Sheldon and the religious right are the kiss of death to statewide candidates, and yet they are given greater and greater visibility within the party. The overall poisoning of the GOP's image in California is so serious that it will be extremely hard for future Republican presidential nominees to win the White House, as the state is becoming a reliable Democrat stronghold. All because the leaders of the party refuse to take on the religious right and far right extremists, and instead have pandered to them.
V. Gay Republicans Keep Winning and Making Strides
The 1998 elections saw continued advances by openly gay Republican candidates running around the country. In May, Mayor Neil Giuliano (R) of Tempe, Arizona was re-elected, and last night D.C. Councilman David Catania (R), who raised more money than any other council candidate in the city, was re-elected over a 21-year incumbent and a crowded field of challengers in a city that has an 11-1 Democrat to Republican registration. Steve May (R) was elected as the first openly gay member of the Arizona House of Representatives.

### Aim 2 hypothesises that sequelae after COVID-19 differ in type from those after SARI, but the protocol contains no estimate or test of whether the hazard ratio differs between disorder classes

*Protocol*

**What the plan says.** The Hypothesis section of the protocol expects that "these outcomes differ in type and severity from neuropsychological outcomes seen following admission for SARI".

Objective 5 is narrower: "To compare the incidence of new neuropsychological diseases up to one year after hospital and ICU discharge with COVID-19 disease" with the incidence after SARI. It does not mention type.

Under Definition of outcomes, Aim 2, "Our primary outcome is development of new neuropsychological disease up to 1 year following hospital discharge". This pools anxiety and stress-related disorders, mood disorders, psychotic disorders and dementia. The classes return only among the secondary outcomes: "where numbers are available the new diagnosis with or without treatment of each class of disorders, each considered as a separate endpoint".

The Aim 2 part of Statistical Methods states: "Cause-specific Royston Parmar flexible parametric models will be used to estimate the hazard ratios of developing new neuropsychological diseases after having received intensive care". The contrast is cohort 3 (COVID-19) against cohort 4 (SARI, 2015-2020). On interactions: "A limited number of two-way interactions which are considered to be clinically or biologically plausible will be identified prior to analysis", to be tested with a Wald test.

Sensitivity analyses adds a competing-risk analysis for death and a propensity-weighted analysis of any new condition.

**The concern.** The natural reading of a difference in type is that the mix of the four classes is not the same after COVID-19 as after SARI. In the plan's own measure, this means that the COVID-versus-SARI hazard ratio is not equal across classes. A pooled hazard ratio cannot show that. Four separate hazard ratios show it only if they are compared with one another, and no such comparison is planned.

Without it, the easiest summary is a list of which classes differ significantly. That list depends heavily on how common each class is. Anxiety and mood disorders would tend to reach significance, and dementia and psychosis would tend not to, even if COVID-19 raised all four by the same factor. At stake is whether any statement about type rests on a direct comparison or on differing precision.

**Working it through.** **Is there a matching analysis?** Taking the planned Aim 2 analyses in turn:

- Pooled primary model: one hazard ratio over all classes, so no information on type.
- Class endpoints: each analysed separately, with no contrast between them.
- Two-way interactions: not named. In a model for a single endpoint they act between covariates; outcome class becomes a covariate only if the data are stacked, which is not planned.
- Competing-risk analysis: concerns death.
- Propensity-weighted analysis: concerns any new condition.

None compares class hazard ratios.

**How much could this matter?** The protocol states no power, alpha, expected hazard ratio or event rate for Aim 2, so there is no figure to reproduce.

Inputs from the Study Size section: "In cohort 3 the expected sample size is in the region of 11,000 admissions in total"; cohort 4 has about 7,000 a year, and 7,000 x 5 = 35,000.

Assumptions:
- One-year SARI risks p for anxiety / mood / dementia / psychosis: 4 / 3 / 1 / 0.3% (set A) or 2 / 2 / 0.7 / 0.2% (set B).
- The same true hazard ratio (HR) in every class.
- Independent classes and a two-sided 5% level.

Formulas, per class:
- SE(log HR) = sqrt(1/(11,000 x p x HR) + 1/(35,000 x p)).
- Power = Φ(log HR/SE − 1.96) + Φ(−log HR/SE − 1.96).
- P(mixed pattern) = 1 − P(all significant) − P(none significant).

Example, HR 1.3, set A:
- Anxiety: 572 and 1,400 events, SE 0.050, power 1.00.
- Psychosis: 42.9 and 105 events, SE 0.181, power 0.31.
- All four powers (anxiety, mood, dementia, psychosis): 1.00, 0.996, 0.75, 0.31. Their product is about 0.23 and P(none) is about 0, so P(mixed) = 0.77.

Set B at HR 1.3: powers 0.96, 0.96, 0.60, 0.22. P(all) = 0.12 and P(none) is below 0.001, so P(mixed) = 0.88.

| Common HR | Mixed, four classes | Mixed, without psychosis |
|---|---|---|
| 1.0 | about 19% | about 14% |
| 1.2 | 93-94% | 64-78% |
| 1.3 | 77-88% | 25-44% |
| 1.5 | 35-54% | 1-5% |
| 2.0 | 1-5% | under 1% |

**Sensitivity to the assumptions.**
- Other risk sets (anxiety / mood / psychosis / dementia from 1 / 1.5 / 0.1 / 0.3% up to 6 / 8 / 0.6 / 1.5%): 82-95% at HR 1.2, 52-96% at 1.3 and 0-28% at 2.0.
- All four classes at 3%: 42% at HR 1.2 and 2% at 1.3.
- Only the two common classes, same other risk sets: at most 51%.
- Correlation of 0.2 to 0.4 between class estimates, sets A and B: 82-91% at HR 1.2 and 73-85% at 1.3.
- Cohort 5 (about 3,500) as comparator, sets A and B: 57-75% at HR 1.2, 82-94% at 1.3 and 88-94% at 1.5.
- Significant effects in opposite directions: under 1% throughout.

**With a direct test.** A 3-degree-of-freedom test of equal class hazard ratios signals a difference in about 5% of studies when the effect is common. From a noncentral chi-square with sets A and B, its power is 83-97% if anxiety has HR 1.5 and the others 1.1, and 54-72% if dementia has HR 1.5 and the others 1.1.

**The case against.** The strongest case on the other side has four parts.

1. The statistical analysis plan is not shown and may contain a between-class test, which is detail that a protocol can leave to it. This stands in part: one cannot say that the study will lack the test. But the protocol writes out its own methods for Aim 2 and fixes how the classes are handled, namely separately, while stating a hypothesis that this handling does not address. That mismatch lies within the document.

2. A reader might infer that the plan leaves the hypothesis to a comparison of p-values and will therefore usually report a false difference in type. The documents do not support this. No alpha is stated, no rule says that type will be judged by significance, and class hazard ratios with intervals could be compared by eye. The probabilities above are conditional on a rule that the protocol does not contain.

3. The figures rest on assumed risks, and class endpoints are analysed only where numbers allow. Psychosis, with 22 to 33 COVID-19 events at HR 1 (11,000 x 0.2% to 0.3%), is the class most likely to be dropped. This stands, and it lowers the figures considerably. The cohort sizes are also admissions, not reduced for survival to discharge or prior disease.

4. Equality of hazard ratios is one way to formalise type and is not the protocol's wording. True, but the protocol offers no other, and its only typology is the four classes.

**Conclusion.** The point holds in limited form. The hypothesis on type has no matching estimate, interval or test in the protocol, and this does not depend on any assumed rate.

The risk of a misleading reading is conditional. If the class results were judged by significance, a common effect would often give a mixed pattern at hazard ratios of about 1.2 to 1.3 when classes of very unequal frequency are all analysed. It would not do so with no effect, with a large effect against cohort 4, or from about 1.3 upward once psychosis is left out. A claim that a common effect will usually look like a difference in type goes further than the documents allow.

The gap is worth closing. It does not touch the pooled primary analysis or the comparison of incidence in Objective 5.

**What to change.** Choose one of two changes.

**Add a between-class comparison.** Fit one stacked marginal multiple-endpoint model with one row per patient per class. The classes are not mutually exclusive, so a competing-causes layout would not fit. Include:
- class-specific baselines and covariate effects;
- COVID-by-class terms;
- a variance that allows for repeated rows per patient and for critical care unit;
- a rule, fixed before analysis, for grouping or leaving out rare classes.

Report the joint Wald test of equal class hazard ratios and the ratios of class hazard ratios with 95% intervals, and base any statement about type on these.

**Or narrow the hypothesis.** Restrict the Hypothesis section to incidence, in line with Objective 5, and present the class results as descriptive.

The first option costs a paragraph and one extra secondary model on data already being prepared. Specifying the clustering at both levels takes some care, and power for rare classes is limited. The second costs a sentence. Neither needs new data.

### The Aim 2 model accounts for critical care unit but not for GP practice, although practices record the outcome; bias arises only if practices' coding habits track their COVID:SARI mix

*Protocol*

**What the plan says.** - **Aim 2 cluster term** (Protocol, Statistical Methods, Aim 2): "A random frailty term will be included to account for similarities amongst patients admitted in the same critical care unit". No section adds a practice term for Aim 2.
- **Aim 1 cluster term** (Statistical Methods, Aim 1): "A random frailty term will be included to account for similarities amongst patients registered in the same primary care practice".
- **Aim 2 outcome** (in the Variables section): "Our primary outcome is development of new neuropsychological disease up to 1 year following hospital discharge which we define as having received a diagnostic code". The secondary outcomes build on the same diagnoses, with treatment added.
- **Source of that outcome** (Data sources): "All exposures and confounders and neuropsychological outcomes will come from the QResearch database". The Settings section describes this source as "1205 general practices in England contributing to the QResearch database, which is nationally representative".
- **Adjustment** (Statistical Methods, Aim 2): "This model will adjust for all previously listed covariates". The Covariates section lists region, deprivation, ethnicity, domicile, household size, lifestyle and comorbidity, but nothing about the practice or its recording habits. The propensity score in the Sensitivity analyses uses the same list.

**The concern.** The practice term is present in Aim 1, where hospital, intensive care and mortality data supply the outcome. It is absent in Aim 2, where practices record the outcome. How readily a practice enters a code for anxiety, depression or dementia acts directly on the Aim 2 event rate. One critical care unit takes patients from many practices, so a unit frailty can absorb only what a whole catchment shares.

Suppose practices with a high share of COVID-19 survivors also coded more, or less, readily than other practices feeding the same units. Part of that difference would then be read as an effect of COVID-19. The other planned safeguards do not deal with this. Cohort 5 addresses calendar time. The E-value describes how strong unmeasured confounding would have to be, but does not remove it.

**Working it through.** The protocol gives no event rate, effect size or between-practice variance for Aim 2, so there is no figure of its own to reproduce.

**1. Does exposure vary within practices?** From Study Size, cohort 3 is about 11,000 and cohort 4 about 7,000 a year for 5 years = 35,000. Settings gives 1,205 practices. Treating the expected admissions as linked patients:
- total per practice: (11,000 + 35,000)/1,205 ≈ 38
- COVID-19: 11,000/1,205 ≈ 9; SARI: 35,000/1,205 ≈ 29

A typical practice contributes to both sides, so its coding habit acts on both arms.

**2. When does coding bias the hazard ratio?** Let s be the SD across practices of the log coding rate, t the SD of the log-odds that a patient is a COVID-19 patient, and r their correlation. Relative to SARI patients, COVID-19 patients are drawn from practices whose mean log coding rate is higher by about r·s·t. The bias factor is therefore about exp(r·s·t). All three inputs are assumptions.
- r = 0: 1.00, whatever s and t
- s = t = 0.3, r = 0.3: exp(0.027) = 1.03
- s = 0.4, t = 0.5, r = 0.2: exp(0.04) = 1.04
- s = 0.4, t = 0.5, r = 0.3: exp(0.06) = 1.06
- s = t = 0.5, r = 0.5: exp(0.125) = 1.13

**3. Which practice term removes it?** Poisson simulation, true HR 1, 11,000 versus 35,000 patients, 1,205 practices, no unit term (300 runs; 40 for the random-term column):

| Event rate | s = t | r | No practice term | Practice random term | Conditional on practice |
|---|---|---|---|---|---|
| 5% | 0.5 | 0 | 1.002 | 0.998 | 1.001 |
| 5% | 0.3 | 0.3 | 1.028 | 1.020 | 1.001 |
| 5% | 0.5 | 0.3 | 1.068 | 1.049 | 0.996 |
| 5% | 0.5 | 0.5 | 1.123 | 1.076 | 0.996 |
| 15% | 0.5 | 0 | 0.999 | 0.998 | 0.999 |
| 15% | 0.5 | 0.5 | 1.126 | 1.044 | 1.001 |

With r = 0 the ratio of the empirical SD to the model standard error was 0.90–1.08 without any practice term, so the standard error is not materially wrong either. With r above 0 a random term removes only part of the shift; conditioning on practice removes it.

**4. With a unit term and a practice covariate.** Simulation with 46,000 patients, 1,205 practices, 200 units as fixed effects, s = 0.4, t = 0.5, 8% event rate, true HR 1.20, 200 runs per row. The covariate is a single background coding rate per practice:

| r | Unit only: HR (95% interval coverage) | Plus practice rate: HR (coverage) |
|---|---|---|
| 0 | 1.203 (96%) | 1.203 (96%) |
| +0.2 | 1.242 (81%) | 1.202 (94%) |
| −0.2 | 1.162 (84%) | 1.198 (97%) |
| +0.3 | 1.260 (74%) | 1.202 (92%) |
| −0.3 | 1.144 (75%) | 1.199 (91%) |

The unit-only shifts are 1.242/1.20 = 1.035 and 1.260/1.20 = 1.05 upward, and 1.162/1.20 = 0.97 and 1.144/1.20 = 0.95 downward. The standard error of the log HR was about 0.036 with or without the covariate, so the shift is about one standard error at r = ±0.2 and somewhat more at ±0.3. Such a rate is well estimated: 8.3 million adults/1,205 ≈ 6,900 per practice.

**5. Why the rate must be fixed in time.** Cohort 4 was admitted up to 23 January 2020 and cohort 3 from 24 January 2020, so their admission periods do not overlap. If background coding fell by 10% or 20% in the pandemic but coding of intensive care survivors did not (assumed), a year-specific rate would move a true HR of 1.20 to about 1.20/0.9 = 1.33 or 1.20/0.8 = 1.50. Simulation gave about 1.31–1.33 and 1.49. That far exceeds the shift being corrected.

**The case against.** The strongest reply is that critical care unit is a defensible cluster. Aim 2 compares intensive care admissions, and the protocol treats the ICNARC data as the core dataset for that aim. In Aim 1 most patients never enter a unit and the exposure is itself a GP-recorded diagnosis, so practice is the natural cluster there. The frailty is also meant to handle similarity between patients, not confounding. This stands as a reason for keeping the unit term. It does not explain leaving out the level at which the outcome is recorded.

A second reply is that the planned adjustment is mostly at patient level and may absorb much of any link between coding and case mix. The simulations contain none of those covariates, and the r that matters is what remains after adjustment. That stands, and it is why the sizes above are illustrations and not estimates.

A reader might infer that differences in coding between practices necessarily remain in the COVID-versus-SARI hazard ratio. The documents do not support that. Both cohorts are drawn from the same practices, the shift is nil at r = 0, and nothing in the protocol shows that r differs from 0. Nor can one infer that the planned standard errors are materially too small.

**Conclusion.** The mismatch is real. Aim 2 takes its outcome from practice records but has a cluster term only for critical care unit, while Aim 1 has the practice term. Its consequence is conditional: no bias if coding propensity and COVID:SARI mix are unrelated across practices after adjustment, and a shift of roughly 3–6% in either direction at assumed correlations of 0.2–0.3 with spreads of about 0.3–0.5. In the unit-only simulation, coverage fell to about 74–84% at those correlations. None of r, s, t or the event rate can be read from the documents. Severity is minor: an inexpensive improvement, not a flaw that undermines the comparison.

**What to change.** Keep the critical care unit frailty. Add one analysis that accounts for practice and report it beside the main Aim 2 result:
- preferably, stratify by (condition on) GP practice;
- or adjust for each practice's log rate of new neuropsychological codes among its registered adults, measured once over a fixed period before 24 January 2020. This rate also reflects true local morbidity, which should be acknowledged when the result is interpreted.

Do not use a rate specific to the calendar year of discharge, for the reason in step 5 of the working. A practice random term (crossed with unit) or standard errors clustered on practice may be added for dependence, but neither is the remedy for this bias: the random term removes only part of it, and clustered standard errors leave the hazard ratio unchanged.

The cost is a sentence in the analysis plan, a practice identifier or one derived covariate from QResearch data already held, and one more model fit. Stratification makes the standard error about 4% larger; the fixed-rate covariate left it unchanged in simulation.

Congressman Jim Kolbe (R-AZ), the most senior openly gay member of Congress and chairman of an Appropriations subcommittee, won against the toughest challenge of his tenure. His Democrat opponent Tom Volgy was the mayor of Tucson, the first Democrat with serious support base to challenge him. Volgy used a two-pronged attack on Kolbe -- constantly reminding social conservatives in the district that Kolbe is gay, and spending time among Democrats linking Kolbe to the "extreme right wing" GOP leadership in Congress. The strategy did not work, and Kolbe was re-elected.
VI. Failure or Victory in 2000? It All Depends on New Leadership
"This purge of social conservatives by the voters is a crucial warning to the Republican leadership about the stakes in 2000," Tafel said. "Unless the winning side of this party takes full control of the leadership and the agenda and we move in the direction of the GOP governors -- inclusion, problem-solving and distancing from the religious right -- we will have another night like last night, which means losing the White House and maybe losing the Congress. But the pragmatic, inclusive, problem-solving Republican who takes on the religious right rather than panders to them in 2000 will be the candidate who leads this party to a real victory."